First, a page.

Monday, January 1, 2018

Books of 2017

I don't do resolutions, but my minor plan for this year is to restart a written list of the books I read.

I kept a list starting some time in my early teens through some time in college, and I imagine I stopped because my course reading took up most of my time, and those books didn't seem like quite the same thing as the books I had been listing before. And then I never got back to it.

I do generally know what books I read this year, but not what order I read them, and I may be missing a few.


  • Ada Palmer's utopian Terra Ignota series: Too Like the Lightning, Seven Surrenders, and The Will to Battle. All excellent and challenging. Wow.
  • Artemis by Andy Weir. Fun on the moon!
  • Tropic of Kansas by Christopher Brown. Depressing and okay... but not that great.
  • Zone One by Colson Whitehead. My first and probably only zombie novel, but worth it. He's an excellent writer.
  • Mystery of the Witch's Bridge by Barbee Oliver Carlton. An old childhood favorite, reread for comfort.
  • All 14 of Louise Penny's Inspector Gamache mysteries. I enjoyed them generally, especially the one set in Quebec City. I have things to say about the last couple of books if any of you have read them all (I don't want to be a spoiler).
  • The Daughter of Time by Josephine Tey.
  • New York 2140 by Kim Stanley Robinson
  • Walkaway by Cory Doctorow
  • The Stone Sky by N.K. Jemisin. The third and final book in her amazing Broken Earth series; probably best if read straight through after the first two books, which I had read a year or two ago.
  • Akata Witch and Akata Warrior by Nnedi Okorafor. Fun!
  • Station Eleven by Emily St. John Mandel. A well-done "serious fiction" post-epidemic collapse story.
  • The Perks of Being a Wallflower by Stephen Chbosky. I enjoyed it generally. Midway through I thought it was great, but I found the ending to be a manipulative copout.
  • The Armageddon Rag by George R.R. Martin. The 1983 story that drove him out of writing long fiction (until he returned with Game of Thrones). I can see why. What a weird-fest.
  • Rather Be the Devil by Ian Rankin. The most recent Inspector Rebus novel, all of which are worth reading except the very first one where he hadn't figured out how to write yet.
  • Inhabited by Charlie Quimby. I probably didn't enjoy this as much his first novel, Monument Road, but it was definitely worth reading.
  • The Hate U Give by Angie Thomas. Very good, and I'm sure very appealing to the intended YA audience. 
  • Starship Troopers by Robert Heinlein. Listened to every excruciating minute of it as an audio book while on a road trip. Wow, about 1/3 of this book is godawful. 
  • All six books in John Scalzi's Old Man's War universe. I reread these as an antidote to Heinlein. Old Man's War, The Ghost Brigade, The Last Colony, Zoe's Tale, The Human Division, and The End of All Things.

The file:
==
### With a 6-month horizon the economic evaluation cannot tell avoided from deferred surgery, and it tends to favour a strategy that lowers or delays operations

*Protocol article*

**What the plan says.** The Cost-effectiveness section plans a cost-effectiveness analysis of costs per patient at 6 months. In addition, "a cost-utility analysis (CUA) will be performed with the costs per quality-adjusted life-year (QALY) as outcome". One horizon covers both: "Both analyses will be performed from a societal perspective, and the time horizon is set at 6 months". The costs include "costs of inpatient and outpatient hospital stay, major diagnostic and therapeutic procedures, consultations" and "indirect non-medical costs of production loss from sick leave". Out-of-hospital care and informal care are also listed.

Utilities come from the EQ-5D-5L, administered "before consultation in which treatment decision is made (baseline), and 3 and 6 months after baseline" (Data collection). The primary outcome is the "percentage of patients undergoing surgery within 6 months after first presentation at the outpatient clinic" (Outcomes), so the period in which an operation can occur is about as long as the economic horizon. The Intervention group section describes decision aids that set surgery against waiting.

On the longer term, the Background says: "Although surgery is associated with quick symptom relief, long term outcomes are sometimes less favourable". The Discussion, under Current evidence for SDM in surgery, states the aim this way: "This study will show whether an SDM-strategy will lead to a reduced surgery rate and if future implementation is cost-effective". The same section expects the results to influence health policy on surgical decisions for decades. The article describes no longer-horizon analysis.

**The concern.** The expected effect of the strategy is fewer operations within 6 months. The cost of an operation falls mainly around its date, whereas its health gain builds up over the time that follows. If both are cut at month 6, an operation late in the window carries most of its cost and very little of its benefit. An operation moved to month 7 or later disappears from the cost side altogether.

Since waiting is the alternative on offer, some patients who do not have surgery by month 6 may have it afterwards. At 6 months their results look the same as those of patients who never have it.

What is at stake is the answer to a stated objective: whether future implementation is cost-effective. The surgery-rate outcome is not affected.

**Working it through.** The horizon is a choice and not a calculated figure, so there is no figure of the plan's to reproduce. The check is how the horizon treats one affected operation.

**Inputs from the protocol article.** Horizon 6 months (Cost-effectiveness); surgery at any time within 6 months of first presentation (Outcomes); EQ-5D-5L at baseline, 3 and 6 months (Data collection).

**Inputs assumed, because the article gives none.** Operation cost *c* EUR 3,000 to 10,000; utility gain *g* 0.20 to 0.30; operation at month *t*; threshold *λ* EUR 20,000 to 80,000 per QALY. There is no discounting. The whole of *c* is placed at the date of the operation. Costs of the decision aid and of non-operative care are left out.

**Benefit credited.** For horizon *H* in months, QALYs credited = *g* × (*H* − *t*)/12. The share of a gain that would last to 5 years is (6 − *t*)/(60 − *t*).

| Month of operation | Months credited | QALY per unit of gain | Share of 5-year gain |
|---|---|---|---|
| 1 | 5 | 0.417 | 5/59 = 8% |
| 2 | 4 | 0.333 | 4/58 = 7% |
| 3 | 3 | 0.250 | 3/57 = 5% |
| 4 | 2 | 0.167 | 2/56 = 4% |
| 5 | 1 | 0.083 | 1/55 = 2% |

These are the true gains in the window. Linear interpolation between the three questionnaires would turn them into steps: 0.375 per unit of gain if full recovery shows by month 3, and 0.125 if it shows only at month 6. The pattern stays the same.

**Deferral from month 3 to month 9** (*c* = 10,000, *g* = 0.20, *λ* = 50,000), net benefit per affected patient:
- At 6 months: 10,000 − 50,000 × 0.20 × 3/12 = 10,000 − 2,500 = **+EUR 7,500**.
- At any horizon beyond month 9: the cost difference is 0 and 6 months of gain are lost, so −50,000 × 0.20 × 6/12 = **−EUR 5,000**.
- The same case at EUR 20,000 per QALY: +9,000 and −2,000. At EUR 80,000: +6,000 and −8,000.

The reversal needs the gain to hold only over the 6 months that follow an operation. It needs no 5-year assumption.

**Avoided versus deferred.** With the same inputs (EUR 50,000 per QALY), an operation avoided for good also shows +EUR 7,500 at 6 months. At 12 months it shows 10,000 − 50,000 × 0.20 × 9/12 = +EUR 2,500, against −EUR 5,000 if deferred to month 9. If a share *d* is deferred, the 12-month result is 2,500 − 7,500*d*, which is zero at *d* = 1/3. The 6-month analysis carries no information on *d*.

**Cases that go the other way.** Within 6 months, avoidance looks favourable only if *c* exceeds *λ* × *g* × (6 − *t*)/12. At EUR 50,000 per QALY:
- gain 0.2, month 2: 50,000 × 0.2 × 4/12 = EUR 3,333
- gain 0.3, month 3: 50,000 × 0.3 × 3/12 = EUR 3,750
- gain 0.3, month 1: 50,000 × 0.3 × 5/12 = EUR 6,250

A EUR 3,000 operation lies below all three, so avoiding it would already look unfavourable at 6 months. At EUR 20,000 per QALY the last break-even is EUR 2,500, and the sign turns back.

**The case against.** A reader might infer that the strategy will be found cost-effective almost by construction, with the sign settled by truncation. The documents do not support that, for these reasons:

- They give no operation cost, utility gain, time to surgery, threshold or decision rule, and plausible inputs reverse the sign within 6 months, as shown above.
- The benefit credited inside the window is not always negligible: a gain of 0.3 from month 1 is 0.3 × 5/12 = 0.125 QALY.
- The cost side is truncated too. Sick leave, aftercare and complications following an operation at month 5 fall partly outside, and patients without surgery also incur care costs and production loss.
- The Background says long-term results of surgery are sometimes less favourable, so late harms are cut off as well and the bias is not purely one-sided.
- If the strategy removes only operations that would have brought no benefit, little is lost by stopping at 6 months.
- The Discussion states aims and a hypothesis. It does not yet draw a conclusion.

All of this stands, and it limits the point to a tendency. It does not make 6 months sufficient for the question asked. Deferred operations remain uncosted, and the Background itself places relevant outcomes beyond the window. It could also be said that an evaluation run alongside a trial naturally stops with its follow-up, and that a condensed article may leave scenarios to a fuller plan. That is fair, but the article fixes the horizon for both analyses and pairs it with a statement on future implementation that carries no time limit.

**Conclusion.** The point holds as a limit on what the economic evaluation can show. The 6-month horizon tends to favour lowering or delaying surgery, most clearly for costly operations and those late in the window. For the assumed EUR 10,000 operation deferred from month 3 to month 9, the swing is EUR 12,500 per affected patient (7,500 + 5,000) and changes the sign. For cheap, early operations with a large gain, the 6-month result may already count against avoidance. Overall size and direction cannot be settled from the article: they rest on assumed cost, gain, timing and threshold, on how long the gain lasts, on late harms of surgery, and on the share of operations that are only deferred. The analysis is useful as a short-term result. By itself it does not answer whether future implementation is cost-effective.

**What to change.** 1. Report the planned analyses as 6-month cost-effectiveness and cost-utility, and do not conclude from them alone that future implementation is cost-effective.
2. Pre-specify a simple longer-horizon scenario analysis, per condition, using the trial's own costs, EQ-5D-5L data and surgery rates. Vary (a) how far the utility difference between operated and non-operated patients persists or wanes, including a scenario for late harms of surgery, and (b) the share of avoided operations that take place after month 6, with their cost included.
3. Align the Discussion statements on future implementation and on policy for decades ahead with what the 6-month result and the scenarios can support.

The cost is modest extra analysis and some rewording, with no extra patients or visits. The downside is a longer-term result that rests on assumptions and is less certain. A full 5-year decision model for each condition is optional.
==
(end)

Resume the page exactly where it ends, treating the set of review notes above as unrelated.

• Killers of the Flower Moon: The Osage Murders and the Birth of the FBI by David Grann. Highly recommended. I hope to write a post about it soon.
  • Surviving the Future: Culture, Carnival and Capital in the Aftermath of the Market Economy by David Fleming (edited and selected by Shaun Chamberlain from Fleming's longer work, from Lean Logic). Lots to think about for anyone who thinks our current growth economy can't continue.
  • Blood in the Water: The Attica Prison Uprising of 1971 and Its Legacy by Heather Ann Thompson
  • Four Futures by Peter Frase. A shortish, accessible essay using science fiction to look at where our society could end up in the short- to medium-term.
  • Evicted by Matt Desmond. An overwhelmingly great book. I haven't managed to write a post about this, and now it's probably gone out of my head too much. Highly recommended.
  • A Colony in a Nation by Chris Hayes.
  • All the Single Ladies: Unmarried Women and the Rise of an Independent Nation by Rebecca Traister. I expected more from this one.
  • The History of White People by Nell Irvin Painter. Essential reading if you want to understand the foundations of white supremacy in our culture. I hope to still write a post about this one.
  • Lower Ed: The Troubling Rise of for-Profit Colleges in the New Economy by Tressie McMillan Cottom. A thorough look at what it sounds like from the title.
Graphic novels or nonfiction
  • Kindred, the graphic novelization of Octavia Butler's book, by Damian Duffy and John Jennings. Well done and excruciating, therefore.
  • Heretics: The Wondrous (and Dangerous) Beginnings of Modern Philosophy by Steven Nadler and Ben Nadler. Father (philosophy professor) and son (illustrator) team up to explain Descarte, Spinoza, Locke, and Leibniz, among others.
  • Saga, volume 7, by Brian Vaughn and Fiona Staples. Keep ’em coming! (I just heard volume 8 is out now.)
  • Fire! The Zora Neale Hurston Story by Peter Bagge. I'm not the biggest fan of Bagge's drawing style, but he tells Hurston's story well.
  • The Red Virgin and the Vision of Utopia by Mary Talbot and Bryan Talbot. An interesting bit of history I had never heard of.
That's all I can reconstruct of my 2017 reading. It doesn't seem like enough: just 54 books. Though I know it took a while for me to tackle some of the nonfiction titles. If I remember any I've forgotten to include, I'll add them later.

No comments: